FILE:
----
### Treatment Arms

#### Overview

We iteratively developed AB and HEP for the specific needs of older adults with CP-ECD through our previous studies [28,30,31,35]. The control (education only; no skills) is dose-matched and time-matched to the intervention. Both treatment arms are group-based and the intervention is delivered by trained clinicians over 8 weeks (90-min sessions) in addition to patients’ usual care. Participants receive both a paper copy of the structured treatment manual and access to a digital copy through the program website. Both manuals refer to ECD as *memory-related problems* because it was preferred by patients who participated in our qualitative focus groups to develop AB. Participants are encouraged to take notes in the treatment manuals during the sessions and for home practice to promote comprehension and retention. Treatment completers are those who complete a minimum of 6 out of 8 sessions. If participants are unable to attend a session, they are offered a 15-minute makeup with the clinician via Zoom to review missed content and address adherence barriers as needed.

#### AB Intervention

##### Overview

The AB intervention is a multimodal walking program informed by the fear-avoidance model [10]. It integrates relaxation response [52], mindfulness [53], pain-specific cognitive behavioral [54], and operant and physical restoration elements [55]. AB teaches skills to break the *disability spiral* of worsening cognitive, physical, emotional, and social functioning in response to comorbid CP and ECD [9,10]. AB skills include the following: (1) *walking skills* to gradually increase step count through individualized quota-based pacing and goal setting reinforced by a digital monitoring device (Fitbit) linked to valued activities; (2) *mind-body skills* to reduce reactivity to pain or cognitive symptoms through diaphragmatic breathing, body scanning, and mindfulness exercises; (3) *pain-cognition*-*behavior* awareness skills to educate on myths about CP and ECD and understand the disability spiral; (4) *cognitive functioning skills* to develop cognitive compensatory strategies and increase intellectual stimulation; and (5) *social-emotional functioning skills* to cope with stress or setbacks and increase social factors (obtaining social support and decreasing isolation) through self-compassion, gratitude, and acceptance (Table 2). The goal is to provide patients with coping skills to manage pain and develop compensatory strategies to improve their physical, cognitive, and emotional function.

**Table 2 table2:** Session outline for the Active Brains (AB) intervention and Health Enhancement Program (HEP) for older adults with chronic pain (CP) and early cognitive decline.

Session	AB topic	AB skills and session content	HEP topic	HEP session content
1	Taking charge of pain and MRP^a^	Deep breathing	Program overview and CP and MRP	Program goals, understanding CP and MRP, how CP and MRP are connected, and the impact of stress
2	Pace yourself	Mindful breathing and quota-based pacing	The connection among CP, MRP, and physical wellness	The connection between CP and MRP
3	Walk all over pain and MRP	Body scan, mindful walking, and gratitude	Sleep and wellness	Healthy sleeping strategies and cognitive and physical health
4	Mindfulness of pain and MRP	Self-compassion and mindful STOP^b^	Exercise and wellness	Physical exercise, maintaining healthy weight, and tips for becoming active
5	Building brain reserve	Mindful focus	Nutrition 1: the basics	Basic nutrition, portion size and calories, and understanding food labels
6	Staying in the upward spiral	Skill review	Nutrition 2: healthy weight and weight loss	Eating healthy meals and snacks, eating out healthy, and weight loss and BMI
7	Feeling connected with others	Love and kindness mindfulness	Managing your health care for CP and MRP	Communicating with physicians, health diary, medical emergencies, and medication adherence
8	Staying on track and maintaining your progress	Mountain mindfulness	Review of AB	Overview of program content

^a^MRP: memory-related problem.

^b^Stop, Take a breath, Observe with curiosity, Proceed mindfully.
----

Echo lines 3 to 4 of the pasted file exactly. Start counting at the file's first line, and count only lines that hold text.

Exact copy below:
We iteratively developed AB and HEP for the specific needs of older adults with CP-ECD through our previous studies [28,30,31,35]. The control (education only; no skills) is dose-matched and time-matched to the intervention. Both treatment arms are group-based and the intervention is delivered by trained clinicians over 8 weeks (90-min sessions) in addition to patients’ usual care. Participants receive both a paper copy of the structured treatment manual and access to a digital copy through the program website. Both manuals refer to ECD as *memory-related problems* because it was preferred by patients who participated in our qualitative focus groups to develop AB. Participants are encouraged to take notes in the treatment manuals during the sessions and for home practice to promote comprehension and retention. Treatment completers are those who complete a minimum of 6 out of 8 sessions. If participants are unable to attend a session, they are offered a 15-minute makeup with the clinician via Zoom to review missed content and address adherence barriers as needed.

#### AB Intervention